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Reduced Production and Inventories Improve Prices

by 5m Editor
9 March 2010, at 8:55am

CANADA - The Saskatchewan Ministry of Agriculture credits a 15 per cent increase in live hog prices over the past month to reduced North American pork production and lower volumes of meat in cold storage, writes Bruce Cochrane.

US weekly hog slaughter numbers over the six weeks that ended 6 March are down about two and a half per cent from one year ago while Canada slaughter numbers over the five weeks that ended February 27th have been 1.7 per cent higher than one year earlier.

Brad Marceniuk, a Livestock Economist with the Saskatchewan Ministry of Agriculture, says overall North American hog production has declined which has been positive for inventory levels and prices and we saw increased US exports toward the end of 2009.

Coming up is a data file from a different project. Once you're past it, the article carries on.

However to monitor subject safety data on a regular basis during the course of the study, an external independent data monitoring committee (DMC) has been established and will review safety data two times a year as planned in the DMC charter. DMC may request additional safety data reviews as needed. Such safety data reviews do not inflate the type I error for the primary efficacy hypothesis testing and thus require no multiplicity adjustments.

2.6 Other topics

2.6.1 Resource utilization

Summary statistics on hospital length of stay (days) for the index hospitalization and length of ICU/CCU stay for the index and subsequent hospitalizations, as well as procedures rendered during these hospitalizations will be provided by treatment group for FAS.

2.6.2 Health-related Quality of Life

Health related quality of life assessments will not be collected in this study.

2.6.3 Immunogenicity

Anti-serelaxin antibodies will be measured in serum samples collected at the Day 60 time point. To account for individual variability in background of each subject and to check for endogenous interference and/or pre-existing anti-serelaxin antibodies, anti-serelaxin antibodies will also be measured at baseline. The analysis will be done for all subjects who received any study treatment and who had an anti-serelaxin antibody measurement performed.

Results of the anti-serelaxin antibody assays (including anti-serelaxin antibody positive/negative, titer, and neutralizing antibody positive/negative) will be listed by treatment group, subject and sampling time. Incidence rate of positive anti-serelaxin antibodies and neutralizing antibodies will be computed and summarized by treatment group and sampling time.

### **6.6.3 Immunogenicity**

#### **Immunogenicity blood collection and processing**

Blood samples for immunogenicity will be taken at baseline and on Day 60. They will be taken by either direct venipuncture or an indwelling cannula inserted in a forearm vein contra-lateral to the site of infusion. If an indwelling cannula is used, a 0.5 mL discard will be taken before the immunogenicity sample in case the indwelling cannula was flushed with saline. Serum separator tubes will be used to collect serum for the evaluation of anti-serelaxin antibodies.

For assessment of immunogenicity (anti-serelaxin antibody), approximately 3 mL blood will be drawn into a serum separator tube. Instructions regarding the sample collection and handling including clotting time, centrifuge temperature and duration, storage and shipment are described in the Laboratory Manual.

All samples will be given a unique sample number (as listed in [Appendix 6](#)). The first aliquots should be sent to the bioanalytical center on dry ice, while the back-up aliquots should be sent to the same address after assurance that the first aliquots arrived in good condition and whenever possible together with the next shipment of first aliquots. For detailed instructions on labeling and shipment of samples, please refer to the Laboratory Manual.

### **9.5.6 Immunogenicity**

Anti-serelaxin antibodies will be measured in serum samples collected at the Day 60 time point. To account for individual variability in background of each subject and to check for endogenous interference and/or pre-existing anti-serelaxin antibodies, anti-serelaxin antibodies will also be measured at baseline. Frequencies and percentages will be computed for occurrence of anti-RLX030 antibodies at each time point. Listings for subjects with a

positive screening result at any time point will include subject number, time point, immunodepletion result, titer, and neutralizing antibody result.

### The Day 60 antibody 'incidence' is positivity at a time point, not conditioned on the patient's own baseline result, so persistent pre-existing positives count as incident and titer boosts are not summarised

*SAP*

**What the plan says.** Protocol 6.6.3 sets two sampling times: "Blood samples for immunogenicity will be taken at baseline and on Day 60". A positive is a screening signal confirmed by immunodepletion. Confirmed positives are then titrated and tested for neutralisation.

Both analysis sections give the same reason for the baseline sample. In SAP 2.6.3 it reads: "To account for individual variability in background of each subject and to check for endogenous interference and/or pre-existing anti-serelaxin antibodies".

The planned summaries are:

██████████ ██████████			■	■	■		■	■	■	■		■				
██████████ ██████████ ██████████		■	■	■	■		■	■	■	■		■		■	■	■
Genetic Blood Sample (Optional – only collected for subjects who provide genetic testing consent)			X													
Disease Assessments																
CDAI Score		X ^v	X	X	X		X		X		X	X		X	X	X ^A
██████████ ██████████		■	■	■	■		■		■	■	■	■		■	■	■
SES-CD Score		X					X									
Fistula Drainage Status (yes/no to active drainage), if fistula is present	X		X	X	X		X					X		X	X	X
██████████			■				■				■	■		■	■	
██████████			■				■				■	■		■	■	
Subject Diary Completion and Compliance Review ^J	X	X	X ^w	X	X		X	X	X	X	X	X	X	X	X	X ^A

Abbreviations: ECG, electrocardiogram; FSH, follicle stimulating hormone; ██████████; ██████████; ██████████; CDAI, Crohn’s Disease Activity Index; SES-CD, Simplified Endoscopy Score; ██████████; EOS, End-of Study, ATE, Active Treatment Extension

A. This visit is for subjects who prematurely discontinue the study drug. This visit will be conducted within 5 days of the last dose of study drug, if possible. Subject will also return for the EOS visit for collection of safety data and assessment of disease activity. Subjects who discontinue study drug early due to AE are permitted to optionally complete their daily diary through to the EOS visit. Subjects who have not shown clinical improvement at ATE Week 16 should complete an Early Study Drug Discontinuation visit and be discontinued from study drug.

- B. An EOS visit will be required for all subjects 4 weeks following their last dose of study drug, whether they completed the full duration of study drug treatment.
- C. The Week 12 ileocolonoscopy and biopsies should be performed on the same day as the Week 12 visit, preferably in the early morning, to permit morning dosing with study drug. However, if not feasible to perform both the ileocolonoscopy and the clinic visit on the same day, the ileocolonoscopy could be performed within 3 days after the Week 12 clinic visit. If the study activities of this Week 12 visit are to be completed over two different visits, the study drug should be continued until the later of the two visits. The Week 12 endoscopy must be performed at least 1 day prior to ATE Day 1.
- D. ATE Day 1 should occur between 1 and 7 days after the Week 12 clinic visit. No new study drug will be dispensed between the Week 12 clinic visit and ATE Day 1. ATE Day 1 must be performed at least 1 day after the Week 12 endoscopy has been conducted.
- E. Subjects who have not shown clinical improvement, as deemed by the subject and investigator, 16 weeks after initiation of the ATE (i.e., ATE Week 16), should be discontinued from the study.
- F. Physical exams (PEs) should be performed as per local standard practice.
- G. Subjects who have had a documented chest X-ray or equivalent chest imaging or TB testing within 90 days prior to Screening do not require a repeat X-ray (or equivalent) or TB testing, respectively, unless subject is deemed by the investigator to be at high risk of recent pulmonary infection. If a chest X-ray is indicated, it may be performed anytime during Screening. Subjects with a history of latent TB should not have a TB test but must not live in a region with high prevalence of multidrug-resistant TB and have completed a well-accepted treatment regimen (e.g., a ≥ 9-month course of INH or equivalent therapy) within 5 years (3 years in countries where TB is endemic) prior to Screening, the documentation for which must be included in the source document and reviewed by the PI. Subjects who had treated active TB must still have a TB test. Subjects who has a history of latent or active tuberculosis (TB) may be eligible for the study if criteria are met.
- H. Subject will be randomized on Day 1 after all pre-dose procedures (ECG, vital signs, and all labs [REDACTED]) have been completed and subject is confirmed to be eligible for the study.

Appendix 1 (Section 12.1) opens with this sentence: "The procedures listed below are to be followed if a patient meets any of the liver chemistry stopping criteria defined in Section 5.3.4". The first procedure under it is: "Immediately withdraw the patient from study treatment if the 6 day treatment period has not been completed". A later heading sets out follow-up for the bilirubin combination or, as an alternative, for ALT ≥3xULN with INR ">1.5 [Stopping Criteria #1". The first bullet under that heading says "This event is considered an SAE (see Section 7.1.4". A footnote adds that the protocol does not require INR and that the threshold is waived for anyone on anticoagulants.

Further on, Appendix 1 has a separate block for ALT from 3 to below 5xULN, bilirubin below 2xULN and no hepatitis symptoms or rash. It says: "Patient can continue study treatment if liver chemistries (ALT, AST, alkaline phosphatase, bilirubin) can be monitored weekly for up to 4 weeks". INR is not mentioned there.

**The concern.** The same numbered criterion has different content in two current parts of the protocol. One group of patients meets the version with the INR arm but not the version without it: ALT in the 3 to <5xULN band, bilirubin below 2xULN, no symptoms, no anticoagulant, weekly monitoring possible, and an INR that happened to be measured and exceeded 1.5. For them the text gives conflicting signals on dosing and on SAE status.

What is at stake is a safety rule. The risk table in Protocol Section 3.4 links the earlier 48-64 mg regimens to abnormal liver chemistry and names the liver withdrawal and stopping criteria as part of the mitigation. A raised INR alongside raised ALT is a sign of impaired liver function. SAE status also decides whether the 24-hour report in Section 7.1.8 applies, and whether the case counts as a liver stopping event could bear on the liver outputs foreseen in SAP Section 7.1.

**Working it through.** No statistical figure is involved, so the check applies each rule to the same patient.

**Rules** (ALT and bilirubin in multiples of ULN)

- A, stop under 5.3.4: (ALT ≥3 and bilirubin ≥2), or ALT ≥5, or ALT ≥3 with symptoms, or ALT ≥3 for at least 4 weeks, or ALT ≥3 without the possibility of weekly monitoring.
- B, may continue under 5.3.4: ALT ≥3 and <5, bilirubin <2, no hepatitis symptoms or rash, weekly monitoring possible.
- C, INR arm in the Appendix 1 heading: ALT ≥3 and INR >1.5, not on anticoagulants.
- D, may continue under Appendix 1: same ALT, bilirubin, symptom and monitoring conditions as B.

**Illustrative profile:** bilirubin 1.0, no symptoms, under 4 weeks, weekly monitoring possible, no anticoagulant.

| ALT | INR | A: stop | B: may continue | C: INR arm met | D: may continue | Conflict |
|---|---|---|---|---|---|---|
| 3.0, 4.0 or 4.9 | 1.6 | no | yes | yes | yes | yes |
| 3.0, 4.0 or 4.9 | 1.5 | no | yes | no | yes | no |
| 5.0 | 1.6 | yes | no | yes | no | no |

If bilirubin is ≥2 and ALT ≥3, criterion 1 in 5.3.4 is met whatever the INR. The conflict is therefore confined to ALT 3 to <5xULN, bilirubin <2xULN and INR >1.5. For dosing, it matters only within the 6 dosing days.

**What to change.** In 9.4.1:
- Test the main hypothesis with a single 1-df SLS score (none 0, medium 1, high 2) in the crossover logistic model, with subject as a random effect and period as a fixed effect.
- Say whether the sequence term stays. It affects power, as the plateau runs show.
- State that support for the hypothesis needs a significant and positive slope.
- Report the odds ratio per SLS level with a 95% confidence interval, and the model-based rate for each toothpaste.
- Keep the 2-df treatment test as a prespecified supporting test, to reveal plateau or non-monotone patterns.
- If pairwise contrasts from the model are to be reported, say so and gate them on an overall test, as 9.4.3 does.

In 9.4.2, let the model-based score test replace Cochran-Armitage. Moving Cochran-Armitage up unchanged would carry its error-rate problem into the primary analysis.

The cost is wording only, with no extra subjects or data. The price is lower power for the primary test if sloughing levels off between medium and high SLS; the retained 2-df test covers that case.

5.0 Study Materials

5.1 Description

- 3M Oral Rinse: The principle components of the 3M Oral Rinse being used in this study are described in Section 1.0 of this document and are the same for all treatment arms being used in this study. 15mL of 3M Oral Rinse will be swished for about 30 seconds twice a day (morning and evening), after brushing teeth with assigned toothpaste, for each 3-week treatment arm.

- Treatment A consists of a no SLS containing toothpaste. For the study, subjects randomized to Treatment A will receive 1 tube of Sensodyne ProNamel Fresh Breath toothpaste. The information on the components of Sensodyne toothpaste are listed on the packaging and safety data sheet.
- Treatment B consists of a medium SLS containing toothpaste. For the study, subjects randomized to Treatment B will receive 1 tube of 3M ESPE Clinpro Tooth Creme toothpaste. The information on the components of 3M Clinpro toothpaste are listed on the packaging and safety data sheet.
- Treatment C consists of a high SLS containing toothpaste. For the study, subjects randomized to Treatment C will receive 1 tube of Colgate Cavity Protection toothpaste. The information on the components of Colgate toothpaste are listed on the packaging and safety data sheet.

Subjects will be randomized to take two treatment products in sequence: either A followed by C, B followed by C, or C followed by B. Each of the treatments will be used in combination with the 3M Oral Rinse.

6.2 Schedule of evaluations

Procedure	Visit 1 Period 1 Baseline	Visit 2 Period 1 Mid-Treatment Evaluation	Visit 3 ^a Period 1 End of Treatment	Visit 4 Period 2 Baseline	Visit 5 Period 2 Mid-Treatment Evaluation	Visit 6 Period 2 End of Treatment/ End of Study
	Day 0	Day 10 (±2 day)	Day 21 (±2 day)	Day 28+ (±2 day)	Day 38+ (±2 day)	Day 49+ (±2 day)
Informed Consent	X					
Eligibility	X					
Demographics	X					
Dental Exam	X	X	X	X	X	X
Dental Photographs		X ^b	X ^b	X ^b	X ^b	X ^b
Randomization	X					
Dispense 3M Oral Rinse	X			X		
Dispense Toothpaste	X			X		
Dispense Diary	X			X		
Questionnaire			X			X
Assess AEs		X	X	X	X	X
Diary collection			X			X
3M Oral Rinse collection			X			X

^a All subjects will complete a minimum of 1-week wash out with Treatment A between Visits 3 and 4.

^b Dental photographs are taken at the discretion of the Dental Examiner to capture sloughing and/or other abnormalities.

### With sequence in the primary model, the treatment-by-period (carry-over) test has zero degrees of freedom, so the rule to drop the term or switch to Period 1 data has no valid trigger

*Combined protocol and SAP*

Brad Marceniuk-Saskatchewan Ministry of Agriculture

North American hog prices have been trending upward over the last few weeks.

Current SPI index 100 hogs for Monday, March 8 actually are ranging in the 131 to 141 dollars per 100 kilograms.

In the US the Iowa Minnesota price averaged 72.23 US per 100 weight on Friday and that's an improvement of about 15 per cent since early February.

Looking at the key factors, we've seen lower cold storage numbers and lower meat production.

Cold storage numbers of pork at the end of January were down about 18 per cent from a year ago.

Pork stocks have actually been below about 500 million pounds over the last three months, their lowest levels that we've seen over the last two years.

Likewise total meat in US cold storage at the end of January was well below year ago levels at about 1.856 billion pounds and that's well below levels that we've seen in the last two years also so a combination of lower pork in cold storage but overall lower meat in cold storage has been really positive for prices.


Mr Marceniuk says factors to watch will be US hog slaughter numbers, pork export demand and the value of the Canadian dollar.

He says further reductions in hog slaughter numbers will help improve hog prices but a noticeable improvement in North American pork exports is needed to see a large jump.